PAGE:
A subject is a being who has a unique consciousness and/or unique personal experiences, or an entity that has a relationship with another entity that exists outside itself (called an "object").
Subjective consciousness is a state of consciousness in which a person is constantly aware of his or her self as well as outside factors. The study of this state has achieved high priority in the modern philosophy of mind, the mind-body problem or consciousness studies, as made popular by, e.g., David Chalmers. Subjective consciousness refers to the inner, private experience of (mainly) human beings. It is associated with the qualia made famous by Chalmers et al. This state is not to be confused with objective consciousness or the neural correlates of consciousness—though this confusion existed for much of the 20th century attendant on the rise of behaviourism and positivism and the decline of the interest in introspection made popular in the 19th and early 20th century by Edmund Husserl and William James. The lack of this state, as occasionally implied by physicalists and their ilk, would raise the question of who is the internal observer, for which all the neural processing takes place. To eliminate this internal observer leads to infinite regress. The alternative is to accept the observer or homunculus. This state is also associated with ancient Hindu studies of the mind as well as to many modern teachers, such as the Dalai Lama, U.G. Krishnamurti or G.I. Gurdjieff.
Personhood is the status of being a person. Defining personhood is a controversial topic in philosophy and law and is closely tied with legal and political concepts of citizenship, equality, and liberty. According to law, only a natural person or legal personality has rights, protections, privileges, responsibilities, and legal liability.
An object is a technical term in modern philosophy often used in contrast to the term subject. A subject is an observer and an object is a thing observed. For modern philosophers like Descartes, consciousness is a state of cognition that includes the subject—which can never be doubted as only it can be the one who doubts—and some object(S) that may be considered as not having real or full existence or value independent of the subject who observes it. Metaphysical frameworks also differ in whether they consider objects existing independently of their properties and, if so, in what way.
A subject is an observer and an object is a thing observed. This concept is especially important in Continental philosophy, where 'the subject' is a central term in debates over the nature of the self.The nature of the subject is also central in debates over the nature of subjective experience within the Anglo-American tradition of analytical philosophy.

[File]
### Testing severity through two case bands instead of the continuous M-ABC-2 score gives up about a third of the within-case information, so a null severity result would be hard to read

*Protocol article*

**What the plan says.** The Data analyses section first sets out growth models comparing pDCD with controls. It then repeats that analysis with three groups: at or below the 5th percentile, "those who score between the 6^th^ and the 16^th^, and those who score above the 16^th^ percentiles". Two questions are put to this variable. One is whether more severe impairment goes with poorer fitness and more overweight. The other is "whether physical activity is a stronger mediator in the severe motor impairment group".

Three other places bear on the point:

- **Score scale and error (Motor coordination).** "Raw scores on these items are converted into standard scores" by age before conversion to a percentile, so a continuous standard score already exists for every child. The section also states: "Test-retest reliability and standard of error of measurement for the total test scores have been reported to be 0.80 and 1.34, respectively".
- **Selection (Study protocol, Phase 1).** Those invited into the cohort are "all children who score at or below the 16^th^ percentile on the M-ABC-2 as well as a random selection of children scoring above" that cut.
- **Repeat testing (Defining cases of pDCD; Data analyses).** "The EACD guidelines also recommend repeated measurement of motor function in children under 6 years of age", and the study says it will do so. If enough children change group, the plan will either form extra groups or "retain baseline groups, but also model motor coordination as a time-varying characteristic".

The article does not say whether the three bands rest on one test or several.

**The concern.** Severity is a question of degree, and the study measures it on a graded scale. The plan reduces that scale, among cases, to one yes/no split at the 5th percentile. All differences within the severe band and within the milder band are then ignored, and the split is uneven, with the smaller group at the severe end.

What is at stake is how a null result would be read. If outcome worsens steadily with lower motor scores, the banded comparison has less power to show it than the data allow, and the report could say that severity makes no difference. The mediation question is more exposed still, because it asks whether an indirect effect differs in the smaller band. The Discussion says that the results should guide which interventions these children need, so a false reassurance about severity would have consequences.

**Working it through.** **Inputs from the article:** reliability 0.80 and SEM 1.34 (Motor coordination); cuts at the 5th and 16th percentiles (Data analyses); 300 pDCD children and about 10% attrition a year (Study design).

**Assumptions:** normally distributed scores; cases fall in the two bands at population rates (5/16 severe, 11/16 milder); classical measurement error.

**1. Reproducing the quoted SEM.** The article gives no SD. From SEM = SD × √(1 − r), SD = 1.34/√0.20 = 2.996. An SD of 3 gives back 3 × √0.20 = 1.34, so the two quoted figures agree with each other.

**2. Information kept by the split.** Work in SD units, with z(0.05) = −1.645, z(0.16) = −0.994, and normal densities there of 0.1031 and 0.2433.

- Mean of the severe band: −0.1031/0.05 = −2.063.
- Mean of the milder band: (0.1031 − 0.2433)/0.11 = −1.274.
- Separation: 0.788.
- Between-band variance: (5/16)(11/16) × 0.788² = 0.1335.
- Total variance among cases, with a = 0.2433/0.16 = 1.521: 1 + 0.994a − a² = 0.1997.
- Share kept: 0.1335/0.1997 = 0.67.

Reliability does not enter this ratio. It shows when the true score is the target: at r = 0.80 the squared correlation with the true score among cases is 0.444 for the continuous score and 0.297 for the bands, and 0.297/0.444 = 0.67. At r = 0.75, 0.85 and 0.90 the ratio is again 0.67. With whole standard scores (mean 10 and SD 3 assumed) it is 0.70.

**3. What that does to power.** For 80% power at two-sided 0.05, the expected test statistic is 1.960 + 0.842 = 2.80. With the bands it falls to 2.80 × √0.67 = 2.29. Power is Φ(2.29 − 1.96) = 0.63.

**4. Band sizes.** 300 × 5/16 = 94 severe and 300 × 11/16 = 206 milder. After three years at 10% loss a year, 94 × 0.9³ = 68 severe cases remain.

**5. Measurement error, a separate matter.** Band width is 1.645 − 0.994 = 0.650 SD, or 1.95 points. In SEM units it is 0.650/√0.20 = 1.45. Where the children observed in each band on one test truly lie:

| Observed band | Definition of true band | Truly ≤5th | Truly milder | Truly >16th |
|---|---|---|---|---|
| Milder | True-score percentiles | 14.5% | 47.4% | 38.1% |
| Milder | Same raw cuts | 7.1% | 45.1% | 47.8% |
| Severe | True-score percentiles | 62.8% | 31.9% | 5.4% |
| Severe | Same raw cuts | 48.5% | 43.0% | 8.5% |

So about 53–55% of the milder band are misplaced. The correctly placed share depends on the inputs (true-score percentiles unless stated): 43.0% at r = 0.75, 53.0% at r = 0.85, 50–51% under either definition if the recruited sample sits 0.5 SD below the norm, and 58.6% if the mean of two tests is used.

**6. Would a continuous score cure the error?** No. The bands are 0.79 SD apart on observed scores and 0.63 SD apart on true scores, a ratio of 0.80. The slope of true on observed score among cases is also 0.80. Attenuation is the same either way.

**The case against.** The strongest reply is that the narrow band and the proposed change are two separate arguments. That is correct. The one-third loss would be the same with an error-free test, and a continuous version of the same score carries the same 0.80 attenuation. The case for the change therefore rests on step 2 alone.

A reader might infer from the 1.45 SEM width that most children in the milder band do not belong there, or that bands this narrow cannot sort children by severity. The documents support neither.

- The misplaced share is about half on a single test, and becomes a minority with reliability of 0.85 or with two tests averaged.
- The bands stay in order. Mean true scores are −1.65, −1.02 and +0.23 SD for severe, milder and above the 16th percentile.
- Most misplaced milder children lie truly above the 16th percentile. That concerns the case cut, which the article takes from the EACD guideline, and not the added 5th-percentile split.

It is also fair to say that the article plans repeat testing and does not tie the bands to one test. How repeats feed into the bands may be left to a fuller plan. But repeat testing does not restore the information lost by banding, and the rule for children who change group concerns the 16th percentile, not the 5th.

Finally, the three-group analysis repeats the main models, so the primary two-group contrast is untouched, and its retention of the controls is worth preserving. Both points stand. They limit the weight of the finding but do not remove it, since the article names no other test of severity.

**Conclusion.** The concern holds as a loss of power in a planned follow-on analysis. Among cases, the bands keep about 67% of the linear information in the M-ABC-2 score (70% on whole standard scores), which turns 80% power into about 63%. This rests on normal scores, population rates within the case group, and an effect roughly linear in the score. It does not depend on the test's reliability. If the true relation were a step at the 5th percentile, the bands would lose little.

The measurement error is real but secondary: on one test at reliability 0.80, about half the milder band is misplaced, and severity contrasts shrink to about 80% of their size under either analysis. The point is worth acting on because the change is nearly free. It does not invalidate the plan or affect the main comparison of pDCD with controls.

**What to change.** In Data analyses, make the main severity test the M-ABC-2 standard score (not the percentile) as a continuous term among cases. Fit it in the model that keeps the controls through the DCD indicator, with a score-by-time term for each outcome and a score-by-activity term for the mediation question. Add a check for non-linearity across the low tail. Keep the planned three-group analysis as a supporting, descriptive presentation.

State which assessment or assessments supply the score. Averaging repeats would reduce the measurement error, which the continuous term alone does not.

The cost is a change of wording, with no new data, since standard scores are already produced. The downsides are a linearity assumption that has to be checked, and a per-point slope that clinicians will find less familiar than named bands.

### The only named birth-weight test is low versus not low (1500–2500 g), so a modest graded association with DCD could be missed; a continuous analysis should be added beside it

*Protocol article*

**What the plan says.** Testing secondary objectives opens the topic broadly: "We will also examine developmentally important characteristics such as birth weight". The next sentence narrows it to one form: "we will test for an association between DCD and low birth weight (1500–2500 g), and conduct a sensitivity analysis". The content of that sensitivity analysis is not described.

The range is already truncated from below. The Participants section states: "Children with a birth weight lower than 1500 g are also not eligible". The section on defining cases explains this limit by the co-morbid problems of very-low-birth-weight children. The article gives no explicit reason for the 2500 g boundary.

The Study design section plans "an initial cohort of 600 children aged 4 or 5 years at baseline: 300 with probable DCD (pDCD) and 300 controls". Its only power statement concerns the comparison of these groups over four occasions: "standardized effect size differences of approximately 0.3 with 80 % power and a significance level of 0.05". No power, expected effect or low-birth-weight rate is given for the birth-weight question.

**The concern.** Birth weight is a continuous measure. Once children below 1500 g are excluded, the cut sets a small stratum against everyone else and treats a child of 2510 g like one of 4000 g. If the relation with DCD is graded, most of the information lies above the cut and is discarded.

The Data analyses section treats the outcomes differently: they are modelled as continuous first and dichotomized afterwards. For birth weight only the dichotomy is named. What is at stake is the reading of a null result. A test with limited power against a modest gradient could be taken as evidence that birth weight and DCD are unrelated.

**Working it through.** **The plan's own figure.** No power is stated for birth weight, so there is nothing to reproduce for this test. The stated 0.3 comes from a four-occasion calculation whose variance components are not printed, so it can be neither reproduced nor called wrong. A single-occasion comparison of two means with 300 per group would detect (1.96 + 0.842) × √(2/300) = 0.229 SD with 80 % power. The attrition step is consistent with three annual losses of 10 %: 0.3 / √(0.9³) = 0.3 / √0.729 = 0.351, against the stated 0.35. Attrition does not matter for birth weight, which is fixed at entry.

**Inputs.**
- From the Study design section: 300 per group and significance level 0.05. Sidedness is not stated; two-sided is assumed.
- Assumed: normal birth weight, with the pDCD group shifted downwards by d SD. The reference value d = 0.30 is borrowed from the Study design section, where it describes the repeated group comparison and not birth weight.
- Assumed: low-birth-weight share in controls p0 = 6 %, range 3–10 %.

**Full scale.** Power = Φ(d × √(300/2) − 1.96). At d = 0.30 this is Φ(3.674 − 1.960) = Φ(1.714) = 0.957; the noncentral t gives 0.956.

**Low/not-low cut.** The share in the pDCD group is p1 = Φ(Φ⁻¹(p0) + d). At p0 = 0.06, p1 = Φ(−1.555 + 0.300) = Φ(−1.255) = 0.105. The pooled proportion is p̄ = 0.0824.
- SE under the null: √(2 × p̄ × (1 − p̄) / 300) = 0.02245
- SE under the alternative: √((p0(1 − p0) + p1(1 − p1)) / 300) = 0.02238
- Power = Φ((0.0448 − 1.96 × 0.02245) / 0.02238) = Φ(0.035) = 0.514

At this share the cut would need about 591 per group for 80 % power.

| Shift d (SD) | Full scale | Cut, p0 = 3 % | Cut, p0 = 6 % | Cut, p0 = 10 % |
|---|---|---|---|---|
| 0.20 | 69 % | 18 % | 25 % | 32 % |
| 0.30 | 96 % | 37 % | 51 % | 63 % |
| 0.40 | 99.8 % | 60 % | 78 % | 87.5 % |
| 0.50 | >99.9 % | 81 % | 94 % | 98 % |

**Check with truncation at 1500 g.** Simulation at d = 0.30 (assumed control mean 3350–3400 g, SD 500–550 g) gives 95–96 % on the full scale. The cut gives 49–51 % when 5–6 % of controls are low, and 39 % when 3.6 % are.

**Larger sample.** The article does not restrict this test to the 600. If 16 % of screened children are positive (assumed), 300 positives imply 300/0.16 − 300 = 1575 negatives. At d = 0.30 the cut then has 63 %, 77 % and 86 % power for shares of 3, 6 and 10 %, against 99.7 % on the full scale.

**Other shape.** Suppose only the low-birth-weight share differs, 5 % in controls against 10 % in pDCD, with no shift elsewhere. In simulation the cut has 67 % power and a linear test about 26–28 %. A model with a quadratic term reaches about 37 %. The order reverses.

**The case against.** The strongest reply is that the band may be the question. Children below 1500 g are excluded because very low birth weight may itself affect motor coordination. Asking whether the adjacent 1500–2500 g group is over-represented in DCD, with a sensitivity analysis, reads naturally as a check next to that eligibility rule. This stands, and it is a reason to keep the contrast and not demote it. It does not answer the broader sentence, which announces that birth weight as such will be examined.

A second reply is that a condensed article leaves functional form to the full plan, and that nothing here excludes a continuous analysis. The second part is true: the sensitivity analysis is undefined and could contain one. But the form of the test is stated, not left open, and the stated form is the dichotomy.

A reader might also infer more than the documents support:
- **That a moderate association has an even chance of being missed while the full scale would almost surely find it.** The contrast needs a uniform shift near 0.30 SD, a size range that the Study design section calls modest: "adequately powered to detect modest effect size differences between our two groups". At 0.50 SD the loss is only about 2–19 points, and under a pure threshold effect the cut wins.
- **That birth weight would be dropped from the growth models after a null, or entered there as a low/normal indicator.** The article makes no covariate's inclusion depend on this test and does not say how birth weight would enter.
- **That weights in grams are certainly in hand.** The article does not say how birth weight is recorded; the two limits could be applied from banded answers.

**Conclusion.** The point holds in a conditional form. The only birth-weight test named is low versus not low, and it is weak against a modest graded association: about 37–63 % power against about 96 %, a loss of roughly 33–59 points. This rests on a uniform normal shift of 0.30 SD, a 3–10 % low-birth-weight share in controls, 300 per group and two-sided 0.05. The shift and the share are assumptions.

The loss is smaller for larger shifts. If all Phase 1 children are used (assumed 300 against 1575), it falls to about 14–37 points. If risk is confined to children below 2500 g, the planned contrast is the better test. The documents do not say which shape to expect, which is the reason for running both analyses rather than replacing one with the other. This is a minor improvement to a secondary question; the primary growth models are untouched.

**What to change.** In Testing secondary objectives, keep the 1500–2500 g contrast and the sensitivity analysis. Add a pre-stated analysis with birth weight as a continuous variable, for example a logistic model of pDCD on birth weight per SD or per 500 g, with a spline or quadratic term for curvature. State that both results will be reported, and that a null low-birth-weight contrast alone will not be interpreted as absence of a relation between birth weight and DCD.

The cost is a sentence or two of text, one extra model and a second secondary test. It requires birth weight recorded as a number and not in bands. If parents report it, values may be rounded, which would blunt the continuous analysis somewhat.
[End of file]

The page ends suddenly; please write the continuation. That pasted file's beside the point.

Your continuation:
Continental philosophy is a set of 19th- and 20th-century philosophical traditions from mainland Europe. This sense of the term originated among English-speaking philosophers in the second half of the 20th century, who used it to refer to a range of thinkers and traditions outside the analytic movement. Continental philosophy includes German idealism, phenomenology, existentialism, hermeneutics, structuralism, post-structuralism, deconstruction, French feminism, psychoanalytic theory, and the critical theory of the Frankfurt School and related branches of Western Marxism.
The sharp distinction between subject and object corresponds to the distinction, in the philosophy of René Descartes, between thought and extension. Descartes believed that thought (subjectivity) was the essence of the mind, and that extension (the occupation of space) was the essence of matter.
René Descartes was a French philosopher, mathematician, and scientist. A native of the Kingdom of France, he spent about 20 years (1629–1649) of his life in the Dutch Republic after serving for a while in the Dutch States Army of Maurice of Nassau, Prince of Orange and the Stadtholder of the United Provinces. One of the most notable intellectual figures of the Dutch Golden Age, Descartes is also widely regarded as one of the founders of modern philosophy.
Mental substance is the idea held by dualists and idealists, that minds are made-up of non-physical substance. This substance is often referred to as consciousness.
Subjectivity is a central philosophical concept, related to consciousness, agency, personhood, reality, and truth, which has been variously defined by sources. Three common definitions include that subjectivity is the quality or condition of:
Subject as a key-term in thinking about human consciousness began its career with the German Idealists, in response to David Hume's radical skepticism. The idealists' starting point was Hume's conclusion that there is nothing to the self over and above a big, fleeting bundle of perceptions. The next step was to ask how this undifferentiated bundle comes to be experienced as a unity – as a single subject. Hume had offered the following proposal:
Consciousness is the state or quality of awareness or of being aware of an external object or something within oneself. It has been defined variously in terms of sentience, awareness, qualia, subjectivity, the ability to experience or to feel, wakefulness, having a sense of selfhood or soul, the fact that there is something "that it is like" to "have" or "be" it, and the executive control system of the mind. Despite the difficulty in definition, many philosophers believe that there is a broadly shared underlying intuition about what consciousness is. As Max Velmans and Susan Schneider wrote in The Blackwell Companion to Consciousness: "Anything that we are aware of at a given moment forms part of our consciousness, making conscious experience at once the most familiar and most mysterious aspect of our lives."